* H1 net profit Y287.7 bln vs Y359.4 bln year prior
* Keeps full-year forecast at Y470 bln
* H1 profit pushed up last year by release of bad loan provisions (Adds further earnings figures)
TOKYO, Nov 14 (Reuters) - Mizuho Financial Group Inc said on Thursday its half-year net profit fell 19.9%, primarily due to weakness in its retail operations as well as a one-time high comparison base last year.
Japan’s third-largest lender by assets reported April-September profit of 287.7 billion yen ($2.6 billion), compared with 359.4 billion yen in the same period a year earlier.
Net profit last year was temporarily pushed up by the release of bad loan provisions as clients including Sharp Corp improved their performance.
For the full year through March, Mizuho kept its profit forecast at 470 billion yen, slightly below the 475.6 billion yen average of 13 analyst estimates compiled by Refinitiv.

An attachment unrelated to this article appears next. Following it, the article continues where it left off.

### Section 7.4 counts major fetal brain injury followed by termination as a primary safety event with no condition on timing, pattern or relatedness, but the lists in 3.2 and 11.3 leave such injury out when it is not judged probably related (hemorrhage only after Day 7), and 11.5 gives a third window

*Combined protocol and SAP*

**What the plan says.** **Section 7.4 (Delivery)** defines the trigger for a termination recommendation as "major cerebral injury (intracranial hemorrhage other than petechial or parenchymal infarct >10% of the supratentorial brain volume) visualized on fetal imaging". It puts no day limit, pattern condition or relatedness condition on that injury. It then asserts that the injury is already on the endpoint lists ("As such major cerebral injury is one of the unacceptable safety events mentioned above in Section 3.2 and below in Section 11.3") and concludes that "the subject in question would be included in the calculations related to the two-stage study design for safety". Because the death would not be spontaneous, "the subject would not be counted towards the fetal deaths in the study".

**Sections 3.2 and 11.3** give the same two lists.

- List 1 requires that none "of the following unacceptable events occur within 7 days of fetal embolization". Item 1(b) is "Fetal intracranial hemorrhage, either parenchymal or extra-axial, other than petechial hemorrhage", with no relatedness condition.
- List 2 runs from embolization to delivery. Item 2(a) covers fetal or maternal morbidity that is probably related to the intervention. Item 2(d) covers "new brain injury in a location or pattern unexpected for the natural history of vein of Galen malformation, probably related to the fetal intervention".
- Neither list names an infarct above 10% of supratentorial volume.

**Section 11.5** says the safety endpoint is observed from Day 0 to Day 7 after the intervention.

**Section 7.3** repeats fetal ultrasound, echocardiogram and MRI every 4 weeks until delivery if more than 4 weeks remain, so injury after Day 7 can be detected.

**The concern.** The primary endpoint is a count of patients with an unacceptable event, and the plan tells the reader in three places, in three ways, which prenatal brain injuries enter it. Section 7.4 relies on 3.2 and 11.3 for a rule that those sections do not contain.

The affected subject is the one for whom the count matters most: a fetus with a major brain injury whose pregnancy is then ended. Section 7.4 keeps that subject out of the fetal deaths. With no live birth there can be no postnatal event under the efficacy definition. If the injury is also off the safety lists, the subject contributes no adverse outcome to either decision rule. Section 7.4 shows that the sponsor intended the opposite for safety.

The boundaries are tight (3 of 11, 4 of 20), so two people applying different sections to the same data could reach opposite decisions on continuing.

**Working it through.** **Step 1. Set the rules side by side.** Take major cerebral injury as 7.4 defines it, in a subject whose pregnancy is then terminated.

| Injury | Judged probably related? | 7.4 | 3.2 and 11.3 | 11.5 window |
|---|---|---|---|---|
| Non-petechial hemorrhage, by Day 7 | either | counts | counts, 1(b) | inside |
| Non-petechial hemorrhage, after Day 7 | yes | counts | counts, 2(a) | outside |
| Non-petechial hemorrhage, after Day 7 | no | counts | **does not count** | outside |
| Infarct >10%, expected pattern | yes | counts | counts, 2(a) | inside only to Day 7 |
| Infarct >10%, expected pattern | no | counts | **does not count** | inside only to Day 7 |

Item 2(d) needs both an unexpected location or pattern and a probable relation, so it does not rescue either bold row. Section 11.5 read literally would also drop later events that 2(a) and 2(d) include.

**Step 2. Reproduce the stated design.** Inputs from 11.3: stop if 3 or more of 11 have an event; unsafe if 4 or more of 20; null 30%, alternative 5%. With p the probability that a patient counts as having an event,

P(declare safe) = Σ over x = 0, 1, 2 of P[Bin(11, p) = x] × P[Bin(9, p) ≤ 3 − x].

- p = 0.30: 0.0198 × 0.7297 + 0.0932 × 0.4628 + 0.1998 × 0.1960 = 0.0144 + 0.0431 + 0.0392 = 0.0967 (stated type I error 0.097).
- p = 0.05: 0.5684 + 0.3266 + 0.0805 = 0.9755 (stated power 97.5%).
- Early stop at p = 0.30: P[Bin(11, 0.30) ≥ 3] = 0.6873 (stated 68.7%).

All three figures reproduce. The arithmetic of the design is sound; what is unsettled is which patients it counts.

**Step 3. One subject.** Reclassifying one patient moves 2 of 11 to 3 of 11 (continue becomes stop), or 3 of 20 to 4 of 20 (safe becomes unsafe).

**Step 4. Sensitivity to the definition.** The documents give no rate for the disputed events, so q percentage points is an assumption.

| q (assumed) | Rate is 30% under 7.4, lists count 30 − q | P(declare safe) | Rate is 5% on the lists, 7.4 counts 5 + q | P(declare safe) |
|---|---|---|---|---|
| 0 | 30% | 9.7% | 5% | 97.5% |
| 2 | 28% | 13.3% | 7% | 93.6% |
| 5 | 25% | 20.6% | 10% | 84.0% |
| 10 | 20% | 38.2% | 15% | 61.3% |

Mizuho also said its retail business division posted a net loss of 4.1 billion yen, versus 13.5 billion yen of net profit a year prior.
Credit-related costs rose by 41 billion yen for the six months from a year earlier, dragging down its net profit.
The bank’s domestic lending business also remained tepid, with a loan-to-deposit rate margin - or difference between interest earned on loans and paid on deposits - falling to 0.78% from 0.82% a year earlier.
Japanese banks have struggled in the lending business under a prolonged low interest rate environment. Furthermore, there has been a speculation of the central bank deepening negative policy interest rates, putting more pressure on banking profit.
As the domestic market is widely expected to shrink, Mizuho’s bigger competitors such as Mitsubishi UFJ Financial Group Inc and Sumitomo Mitsui Financial Group Inc have aggressively tapped into Asia by investing in local commercial banks.
Mizuho, on the other hand, is considering tie-ups with non-financial firms, the head of its banking unit said in an interview with Reuters last month. ($1 = 109.1000 yen)
Reporting by Takashi Umekawa; Editing Kim Coghill and Christopher Cushing